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Archive for July, 2009

While reading a great book Spirituality and Society: Postmodern Visions, edited by David Ray Griffin, Jr., Griffin notes that “One destructive feature of the modern paradigm was that it made coercive power the basis of all change.” (144).  Even knowing the limitations of coercive power from our own lives (perhaps we can count on one hand how often we were able to make someone do something in a way that empowered them and their future actions – or perhaps we cannot count even one time), we still come with residue to our situations of church leadership.  WE come knowing that relationships are primary and to be honored but we are equally if not more so attached to our best guesses about what the organizational solutions are for our churches.   The dilemma comes when we succomb to the temtpation that we must pick between our relationships with congregational members or our best guess about how to move the church forward.  THis is coercive power poised to encroach upon our methods of leadership.  I think the key is in first recognizing that our egos should not become too attached to our “best guesses” and that there is an essential creativity (Griffin, 149) waiting to be freed as humans interact over situations with different mindsets.   Few would argue for coercive power leadership language is still full of its essence.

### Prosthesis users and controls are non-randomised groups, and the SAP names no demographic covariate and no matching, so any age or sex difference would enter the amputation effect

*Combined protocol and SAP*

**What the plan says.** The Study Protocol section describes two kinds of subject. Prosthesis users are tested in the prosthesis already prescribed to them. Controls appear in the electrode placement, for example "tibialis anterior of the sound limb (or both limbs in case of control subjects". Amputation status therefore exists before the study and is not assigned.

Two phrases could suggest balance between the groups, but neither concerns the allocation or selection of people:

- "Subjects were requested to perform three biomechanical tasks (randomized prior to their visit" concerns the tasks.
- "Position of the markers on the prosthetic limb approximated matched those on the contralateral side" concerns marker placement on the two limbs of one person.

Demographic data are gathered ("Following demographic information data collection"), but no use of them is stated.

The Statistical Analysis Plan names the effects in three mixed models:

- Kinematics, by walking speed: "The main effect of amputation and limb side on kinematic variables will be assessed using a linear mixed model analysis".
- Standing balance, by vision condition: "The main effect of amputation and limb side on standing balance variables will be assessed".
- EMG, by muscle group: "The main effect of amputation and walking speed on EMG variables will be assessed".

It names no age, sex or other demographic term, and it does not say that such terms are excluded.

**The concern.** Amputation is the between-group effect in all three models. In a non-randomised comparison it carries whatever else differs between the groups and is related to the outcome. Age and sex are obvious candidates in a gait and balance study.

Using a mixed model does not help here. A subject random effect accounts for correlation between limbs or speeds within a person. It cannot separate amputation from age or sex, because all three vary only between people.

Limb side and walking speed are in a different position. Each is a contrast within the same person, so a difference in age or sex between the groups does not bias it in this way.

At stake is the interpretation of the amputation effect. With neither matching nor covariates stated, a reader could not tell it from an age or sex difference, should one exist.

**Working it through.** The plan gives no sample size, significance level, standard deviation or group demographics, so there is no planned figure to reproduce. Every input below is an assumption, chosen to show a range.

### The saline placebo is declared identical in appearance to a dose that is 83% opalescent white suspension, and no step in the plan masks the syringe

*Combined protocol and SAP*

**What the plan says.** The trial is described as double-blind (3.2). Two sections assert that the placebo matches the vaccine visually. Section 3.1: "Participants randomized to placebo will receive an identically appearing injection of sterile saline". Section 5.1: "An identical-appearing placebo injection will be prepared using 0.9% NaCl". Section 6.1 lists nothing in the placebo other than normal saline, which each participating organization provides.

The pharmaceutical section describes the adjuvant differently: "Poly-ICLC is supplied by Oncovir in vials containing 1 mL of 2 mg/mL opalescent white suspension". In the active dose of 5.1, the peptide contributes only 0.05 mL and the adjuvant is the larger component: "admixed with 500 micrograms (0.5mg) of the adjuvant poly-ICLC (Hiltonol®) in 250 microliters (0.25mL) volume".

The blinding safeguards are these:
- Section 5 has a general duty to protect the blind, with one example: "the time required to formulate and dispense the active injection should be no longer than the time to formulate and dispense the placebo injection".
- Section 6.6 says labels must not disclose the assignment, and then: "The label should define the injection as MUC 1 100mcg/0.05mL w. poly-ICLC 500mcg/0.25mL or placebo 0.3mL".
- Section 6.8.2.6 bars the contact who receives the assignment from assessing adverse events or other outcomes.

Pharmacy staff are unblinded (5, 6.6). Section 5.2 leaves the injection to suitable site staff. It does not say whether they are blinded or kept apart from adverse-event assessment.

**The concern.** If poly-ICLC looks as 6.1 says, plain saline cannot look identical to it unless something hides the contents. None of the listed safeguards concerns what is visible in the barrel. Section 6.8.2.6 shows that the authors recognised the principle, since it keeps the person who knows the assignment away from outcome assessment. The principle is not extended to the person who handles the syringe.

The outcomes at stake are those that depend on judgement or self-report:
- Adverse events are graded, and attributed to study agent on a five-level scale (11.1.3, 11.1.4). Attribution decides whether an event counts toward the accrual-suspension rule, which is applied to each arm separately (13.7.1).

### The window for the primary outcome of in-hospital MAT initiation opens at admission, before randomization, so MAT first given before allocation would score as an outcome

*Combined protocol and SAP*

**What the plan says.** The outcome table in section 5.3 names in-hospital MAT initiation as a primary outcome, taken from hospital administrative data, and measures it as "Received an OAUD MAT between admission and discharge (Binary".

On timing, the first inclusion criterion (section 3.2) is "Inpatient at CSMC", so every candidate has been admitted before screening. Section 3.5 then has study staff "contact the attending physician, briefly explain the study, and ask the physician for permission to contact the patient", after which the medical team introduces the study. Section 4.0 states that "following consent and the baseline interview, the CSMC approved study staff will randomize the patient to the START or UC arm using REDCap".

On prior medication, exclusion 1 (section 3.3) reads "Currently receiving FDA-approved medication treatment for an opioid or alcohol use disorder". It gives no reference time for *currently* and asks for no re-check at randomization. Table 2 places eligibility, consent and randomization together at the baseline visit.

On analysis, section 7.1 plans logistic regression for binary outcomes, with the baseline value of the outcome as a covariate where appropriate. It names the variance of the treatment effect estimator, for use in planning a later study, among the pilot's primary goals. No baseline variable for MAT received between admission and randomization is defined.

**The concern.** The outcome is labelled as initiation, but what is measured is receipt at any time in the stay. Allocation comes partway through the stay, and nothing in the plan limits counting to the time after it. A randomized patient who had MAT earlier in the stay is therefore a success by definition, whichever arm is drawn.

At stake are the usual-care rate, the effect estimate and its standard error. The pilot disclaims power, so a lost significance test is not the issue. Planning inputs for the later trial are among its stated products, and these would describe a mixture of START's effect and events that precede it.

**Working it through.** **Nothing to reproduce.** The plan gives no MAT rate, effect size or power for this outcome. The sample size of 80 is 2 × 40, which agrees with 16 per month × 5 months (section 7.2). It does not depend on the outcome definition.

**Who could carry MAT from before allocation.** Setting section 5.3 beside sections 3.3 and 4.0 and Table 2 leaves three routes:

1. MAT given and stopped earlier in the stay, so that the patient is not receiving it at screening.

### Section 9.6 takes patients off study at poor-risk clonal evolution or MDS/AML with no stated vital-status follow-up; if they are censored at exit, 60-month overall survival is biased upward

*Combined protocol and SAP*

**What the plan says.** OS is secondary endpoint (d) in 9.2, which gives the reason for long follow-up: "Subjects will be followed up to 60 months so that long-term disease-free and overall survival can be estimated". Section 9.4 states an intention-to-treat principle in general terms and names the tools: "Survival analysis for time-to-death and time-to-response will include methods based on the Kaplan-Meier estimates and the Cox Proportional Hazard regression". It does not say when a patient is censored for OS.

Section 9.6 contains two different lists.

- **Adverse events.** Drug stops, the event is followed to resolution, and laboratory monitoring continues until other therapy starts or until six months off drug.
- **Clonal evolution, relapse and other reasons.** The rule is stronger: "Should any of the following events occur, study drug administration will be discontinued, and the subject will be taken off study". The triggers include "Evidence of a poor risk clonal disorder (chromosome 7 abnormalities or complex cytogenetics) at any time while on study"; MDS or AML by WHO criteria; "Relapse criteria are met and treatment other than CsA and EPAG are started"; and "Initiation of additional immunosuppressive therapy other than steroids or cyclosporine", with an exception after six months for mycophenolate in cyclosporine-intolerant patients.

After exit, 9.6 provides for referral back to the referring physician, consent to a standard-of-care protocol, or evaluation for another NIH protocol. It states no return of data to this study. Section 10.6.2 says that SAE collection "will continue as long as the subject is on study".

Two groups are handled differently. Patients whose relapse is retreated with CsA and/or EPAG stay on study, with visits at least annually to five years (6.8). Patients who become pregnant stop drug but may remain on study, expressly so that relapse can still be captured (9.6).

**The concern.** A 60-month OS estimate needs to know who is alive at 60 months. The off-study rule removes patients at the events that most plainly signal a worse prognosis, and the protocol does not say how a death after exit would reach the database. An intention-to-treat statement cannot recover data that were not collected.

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I am considering organizational resistance and church leader’s response to it.  It seems that too often as congregational leaders, we resist those in our congregation who are resisting our “best guess” initiatives for change.  There may be an alternative.  Rather than resisting resisters, could leadership not discipline itself spiritually to attend to and learn from these people who resist and why.  This kind of spiritual discipline would require a stripping of the ego and diminished anxiety about accomplishing the “best guess” change strategy at all cost.  Particularly promising may be Process Theology’s understanding of consequent aims and Martin Buber’s I-Thou (between) philosophy.

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